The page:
Cardinals' offensive cavalcade sinks Castillo

Ace yields career-high eight runs as Cy Young Award hopes take hit

August 17th, 2019

CINCINNATI -- Throughout this season, and in the second half of 2018, Reds ace Luis Castillo could often appear supernatural on a mound -- especially with his masterful changeup. On Friday vs. the Cardinals, Castillo was a mere mortal and unable to do anything that fooled hitters.

In what was arguably the worst start of his career during a 13-4 loss to St. Louis, Castillo gave up a career-high eight earned runs and tied a career high with nine hits allowed over 4 1/3 innings and 93 pitches. Entering the night, only three of his 15 homers allowed this season came with runners on base. The Cardinals matched that total in one night at Great American Ball Park.

St. Louis hitters were poised to work tough at-bats vs. Castillo from the beginning. He threw 31 pitches in the first inning and allowed just one run, but three of the five hitters saw six or more pitches. 

“He’s one of the best in the game,” Cardinals second baseman Kolten Wong said of Castillo. “You have to approach the guy with the respect and just try to wear him out. I think we had a lot of tough ABs, and when you’re constantly putting pressure on them, eventually they’ll make a mistake.”

Castillo was one pitch away from having a clean second inning when Wong tapped an 0-2 pitch for a soft floater past third baseman Eugenio Suarez -- who departed the game early with a left thumb sprain -- and inside the left-field line for a single. Pitcher Adam Wainwright followed with a single. With Castillo mired in a 3-0 count, Dexter Fowler pounced all over a fastball and crushed it to right field for a three-run homer, giving the Cardinals a 4-0 lead.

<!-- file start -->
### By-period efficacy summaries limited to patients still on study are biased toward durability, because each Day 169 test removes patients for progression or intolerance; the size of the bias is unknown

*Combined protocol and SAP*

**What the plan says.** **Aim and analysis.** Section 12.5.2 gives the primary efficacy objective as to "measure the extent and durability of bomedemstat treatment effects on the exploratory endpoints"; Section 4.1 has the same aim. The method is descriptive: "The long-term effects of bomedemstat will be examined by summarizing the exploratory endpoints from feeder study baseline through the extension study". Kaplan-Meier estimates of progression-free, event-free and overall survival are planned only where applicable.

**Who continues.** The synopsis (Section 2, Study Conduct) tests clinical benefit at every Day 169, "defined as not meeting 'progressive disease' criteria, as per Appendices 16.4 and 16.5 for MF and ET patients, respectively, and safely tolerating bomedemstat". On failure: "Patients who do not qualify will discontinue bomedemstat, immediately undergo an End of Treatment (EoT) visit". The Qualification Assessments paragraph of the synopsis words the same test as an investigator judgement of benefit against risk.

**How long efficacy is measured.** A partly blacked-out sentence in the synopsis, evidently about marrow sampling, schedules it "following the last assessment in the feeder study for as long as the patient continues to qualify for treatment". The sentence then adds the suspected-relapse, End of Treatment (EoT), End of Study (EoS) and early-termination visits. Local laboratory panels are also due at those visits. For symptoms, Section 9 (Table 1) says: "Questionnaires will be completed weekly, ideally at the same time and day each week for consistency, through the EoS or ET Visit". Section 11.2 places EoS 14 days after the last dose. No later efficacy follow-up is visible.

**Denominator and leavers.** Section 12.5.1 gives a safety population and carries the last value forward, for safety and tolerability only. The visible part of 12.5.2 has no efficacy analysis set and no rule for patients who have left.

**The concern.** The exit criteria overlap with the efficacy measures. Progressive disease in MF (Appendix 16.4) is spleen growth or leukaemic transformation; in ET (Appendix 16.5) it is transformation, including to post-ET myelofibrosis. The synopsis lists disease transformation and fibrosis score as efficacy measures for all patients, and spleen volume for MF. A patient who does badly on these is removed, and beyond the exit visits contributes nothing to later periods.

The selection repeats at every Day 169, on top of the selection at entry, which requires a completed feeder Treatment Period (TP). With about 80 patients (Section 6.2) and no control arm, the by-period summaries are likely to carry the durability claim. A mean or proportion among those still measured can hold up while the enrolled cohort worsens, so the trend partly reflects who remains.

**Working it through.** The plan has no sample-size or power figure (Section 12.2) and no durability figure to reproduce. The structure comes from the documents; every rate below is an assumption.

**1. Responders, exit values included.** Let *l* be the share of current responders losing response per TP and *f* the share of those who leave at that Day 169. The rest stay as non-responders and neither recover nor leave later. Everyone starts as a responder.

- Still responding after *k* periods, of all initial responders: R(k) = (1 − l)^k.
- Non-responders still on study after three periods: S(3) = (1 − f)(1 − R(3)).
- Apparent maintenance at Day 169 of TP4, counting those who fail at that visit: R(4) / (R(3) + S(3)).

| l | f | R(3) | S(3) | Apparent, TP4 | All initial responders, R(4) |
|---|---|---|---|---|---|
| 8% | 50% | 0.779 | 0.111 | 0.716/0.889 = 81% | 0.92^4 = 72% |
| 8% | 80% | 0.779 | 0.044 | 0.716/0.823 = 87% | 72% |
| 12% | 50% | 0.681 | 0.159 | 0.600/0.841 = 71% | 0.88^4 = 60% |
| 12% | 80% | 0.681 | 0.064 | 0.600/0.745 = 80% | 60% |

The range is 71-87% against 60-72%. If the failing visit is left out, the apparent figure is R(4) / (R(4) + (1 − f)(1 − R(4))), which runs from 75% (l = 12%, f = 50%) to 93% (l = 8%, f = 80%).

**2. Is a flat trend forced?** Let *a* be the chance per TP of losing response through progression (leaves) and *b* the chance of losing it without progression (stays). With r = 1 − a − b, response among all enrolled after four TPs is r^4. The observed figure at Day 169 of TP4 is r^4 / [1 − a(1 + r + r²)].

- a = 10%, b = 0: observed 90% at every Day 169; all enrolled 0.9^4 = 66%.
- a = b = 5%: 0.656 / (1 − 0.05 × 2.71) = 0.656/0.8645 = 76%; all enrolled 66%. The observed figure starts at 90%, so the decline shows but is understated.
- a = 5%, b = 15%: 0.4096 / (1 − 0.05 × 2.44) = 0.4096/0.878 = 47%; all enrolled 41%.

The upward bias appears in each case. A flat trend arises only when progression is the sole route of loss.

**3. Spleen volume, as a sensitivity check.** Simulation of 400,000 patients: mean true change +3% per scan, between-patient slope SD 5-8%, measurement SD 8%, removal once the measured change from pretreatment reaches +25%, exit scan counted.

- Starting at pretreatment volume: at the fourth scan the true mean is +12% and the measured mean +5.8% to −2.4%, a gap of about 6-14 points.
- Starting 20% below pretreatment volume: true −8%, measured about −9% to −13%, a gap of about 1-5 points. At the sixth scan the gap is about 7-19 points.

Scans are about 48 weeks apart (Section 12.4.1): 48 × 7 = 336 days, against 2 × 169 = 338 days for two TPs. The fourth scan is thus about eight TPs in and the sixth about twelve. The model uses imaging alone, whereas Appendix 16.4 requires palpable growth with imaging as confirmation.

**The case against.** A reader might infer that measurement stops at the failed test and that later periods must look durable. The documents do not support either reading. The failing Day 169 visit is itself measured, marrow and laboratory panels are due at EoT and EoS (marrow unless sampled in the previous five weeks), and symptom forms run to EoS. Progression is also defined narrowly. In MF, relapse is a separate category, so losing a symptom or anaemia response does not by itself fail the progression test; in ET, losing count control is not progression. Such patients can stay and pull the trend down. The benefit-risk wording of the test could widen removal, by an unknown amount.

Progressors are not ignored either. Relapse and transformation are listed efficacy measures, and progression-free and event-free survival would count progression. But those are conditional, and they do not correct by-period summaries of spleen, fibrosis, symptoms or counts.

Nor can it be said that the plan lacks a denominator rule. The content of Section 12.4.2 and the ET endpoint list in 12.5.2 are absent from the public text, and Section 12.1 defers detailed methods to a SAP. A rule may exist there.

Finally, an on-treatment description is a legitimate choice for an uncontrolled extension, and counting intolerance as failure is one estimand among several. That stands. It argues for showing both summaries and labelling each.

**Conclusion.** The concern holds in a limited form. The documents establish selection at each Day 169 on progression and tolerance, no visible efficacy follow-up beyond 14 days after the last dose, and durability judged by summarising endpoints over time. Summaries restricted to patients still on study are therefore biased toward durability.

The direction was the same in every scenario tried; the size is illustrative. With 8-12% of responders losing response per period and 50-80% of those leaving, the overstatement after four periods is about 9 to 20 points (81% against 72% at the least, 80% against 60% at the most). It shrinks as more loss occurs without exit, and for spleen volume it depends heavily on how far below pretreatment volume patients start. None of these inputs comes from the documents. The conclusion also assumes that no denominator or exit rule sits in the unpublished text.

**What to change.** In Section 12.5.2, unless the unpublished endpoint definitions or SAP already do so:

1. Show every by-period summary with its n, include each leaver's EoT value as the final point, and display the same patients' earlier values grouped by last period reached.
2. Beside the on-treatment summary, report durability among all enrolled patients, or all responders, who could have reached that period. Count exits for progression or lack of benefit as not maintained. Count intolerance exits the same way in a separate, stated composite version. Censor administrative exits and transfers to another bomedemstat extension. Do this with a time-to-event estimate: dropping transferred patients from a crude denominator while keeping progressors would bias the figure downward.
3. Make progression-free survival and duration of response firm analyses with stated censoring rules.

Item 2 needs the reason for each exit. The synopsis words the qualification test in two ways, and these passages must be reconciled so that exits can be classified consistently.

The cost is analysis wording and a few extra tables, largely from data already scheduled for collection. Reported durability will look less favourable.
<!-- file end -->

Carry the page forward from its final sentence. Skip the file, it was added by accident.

“In that situation, I just want to throw a strike because I want to get back into the count,” Castillo said. “That happens when you fall [behind] in the count every time. You just have to throw pitches around the zone for the hitters to swing and you work the count again. I think that happened with the homers, like 3-0, I have to throw the ball over the middle of the plate.” 

In the third inning, Paul DeJong lifted an 0-1 slider for a two-run homer to center field, before Castillo retired the next five batters in order. Trouble returned in the fifth when Tommy Edman led off with a single and Paul Goldschmidt went from an 0-2 count to 3-2, before he sent a fastball into the right-field seats for a two-run homer.

Entering the night, Castillo was 2-0 with a 1.13 ERA over his previous four starts vs. St. Louis.

“A lot of us haven’t had -- well, the league hasn’t had much success against him,” Fowler said. “We got some good pitches to hit and put them in play.”

Cincinnati’s rotation has been a strength all season and came into play Friday ranked third in the National League in ERA (3.96). That mark was at 3.60 at the All-Star break. But two of the club’s top starters -- Castillo and Trevor Bauer -- have been roughed up in the last three games. Bauer gave up a career-high nine earned runs over 4 1/3 innings -- including eight in the fifth -- during a 17-7 loss to the Nationals on Wednesday.

“At this time of year, these guys have been pitching for a long time,” Reds manager David Bell said. “I really feel good about the health of our starters. There’s no injuries and we’ve managed their pitch counts and innings pretty well. That’s been a thought too, that they're strong. There’s not a lot of off-days coming up and we haven’t had a lot. Other than that though, we know they’ve been through this before, so they’ll be back.”

Although Castillo trailed Hyun-Jin Ryu of the Dodgers, Jacob deGrom of the Mets and Mike Soroka from the Braves in National League Cy Young Award consideration, Castillo certainly could have made a bid of his own with a strong final six weeks. Friday certainly put a rather large dent in those hopes.

Now 11-5 in 25 starts, Castillo has watched his ERA jump from a stellar 2.69 to 3.10 for the season.

“With Luis out there, we felt good,” Bell said. “Everybody is going to have a night like that, and he’s been pitching so well. It looked to me like he was missing over the middle of the plate a little bit and they were ready for it.”